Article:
First They Killed My Father
Starring Sareum Srey Moch, Phoeung Kompheak, Sveng Socheata, Mun Kimhak
There are two reasons you are reading this review, both reasons are also why First They Killed My Father exists in the first place. The first, is simply because it’s the latest film from director Angelina Jolie. Her celebrity status as an actor gives her access to audiences that any other director behind such subject matter wouldn’t be afforded. The second is, because First They Killed My Father is the official foreign language submission from Cambodia to the 90th Academy Awards. Told mostly through visuals instead of dialogue (similar to her previous endeavor By the Sea), ‘Father’ has no recognizable marque stars, obviously a foreign film, it’s long, dark and difficult to sit through. That’s where Netflix comes in, providing a home for Jolie’s latest cinematic historical awareness project.
7-year-old Loung Ung (Moch) and her family are forced from their home in Phnom Penh when militants begin marching through the streets. ‘The city will be bombed, but you can return in three days,’ they are told. The Ung family disguise themselves as farmers, because if the Khmer Rouge knew of the Ung’s family’s involvement with the government, they would all be executed. They flee by truck, then foot, until they reach northern territory where all families are forced to farm and work the land. “In the new Cambodia there is no rich, no poor. No more individualism or private property,” they are told. The Communist Party of Kampuchea was re-educating citizens as they called it, putting guns in the hands of anyone they could force to fight for their cause.
If the goal is education, First They Killed My Father succeeds. Anything beyond that, for the average viewer, will be a disappointment.
While Jolie’s work behind the camera continues to be technically impressive as the scope of her movies grow with each film, she has not managed to find a way to deliver her work to a wide audience. The nobility in her work is most laudable, if she hadn’t funded and invested in a story about Cambodian genocide, would anyone else? However, on the same note, will anyone watch a film that’s so detached from entertainment, from something anyone would want to spend two hours and 17 minutes with. The story of Loung Ung who grew up to be an author and human rights activist is a heartbreaking one and Jolie’s visual interpretation of her childhood isn’t all unlike what we saw in Beasts of No Nation.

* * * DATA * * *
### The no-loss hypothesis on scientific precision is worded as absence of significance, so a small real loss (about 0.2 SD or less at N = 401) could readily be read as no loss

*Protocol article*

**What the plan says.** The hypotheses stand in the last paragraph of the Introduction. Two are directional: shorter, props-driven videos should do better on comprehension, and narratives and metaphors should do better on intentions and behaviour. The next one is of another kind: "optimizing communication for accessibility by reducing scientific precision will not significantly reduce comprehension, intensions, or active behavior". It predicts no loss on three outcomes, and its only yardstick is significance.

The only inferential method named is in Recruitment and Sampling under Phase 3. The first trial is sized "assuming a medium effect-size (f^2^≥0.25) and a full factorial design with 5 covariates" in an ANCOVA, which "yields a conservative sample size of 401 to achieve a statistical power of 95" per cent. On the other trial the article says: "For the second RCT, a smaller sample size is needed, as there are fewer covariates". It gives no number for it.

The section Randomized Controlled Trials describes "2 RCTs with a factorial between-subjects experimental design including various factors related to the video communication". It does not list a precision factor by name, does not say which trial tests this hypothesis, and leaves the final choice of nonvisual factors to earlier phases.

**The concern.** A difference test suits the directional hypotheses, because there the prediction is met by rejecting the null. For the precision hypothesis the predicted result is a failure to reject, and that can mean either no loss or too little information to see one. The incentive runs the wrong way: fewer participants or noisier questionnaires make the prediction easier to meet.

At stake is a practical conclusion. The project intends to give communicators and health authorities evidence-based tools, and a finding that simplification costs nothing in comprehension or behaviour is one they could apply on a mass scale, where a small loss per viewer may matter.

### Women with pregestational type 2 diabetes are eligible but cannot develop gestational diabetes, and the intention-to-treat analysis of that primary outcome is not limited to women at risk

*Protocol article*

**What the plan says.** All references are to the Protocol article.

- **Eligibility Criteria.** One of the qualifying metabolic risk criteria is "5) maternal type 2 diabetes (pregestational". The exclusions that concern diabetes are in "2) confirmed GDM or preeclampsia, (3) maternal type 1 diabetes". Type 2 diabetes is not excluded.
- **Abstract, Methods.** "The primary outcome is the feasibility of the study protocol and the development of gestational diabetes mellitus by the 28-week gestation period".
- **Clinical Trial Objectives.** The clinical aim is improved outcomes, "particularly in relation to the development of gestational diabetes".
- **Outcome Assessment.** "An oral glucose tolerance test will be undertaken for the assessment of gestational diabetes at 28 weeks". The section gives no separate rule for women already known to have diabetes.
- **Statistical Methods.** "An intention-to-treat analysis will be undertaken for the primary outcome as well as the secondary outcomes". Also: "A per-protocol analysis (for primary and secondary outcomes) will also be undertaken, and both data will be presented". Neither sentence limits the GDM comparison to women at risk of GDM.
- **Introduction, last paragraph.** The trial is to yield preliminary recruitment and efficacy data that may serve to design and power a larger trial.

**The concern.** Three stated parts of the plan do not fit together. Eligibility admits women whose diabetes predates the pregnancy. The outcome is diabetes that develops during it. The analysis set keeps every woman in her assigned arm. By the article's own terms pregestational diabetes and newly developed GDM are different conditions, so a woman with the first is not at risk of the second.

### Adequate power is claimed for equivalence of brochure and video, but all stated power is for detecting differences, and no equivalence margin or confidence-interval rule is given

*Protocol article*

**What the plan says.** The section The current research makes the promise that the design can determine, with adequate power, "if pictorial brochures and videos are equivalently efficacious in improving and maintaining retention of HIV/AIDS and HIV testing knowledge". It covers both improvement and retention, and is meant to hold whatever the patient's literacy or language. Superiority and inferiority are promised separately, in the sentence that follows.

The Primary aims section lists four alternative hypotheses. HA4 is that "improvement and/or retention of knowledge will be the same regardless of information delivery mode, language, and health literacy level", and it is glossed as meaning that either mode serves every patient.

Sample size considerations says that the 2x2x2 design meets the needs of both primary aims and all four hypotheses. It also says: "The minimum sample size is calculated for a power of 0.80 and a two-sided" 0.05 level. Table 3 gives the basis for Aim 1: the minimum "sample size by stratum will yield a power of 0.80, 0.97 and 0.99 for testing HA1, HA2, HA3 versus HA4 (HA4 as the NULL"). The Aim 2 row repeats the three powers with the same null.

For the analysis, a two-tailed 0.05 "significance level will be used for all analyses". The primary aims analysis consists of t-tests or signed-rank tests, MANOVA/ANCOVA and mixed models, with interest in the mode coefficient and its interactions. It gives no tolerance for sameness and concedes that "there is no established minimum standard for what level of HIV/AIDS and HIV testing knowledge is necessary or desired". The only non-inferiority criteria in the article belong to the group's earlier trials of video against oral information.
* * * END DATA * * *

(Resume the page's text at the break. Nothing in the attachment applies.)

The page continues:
Again, Jolie employs the best when it comes to director of photography, in this case Anthony Dod Mantle, behind such great visual works as 127 Hours and Rush. It’s his eye that guides the viewer through the film as Moch and other acting discoveries mostly react to sights and sounds rather than deliver performances. Jolie’s doesn’t focus on the violence as seen in her most commercial film to date Unbroken, instead on the brutality of war time though the eyes of a child. If the goal is education, First They Killed My Father succeeds. Anything beyond that, for the average viewer, will be a disappointment.
Technically Jolie’s latest directorial effort is sound but it’s not a film for the average moviegoer despite the educational value it contains.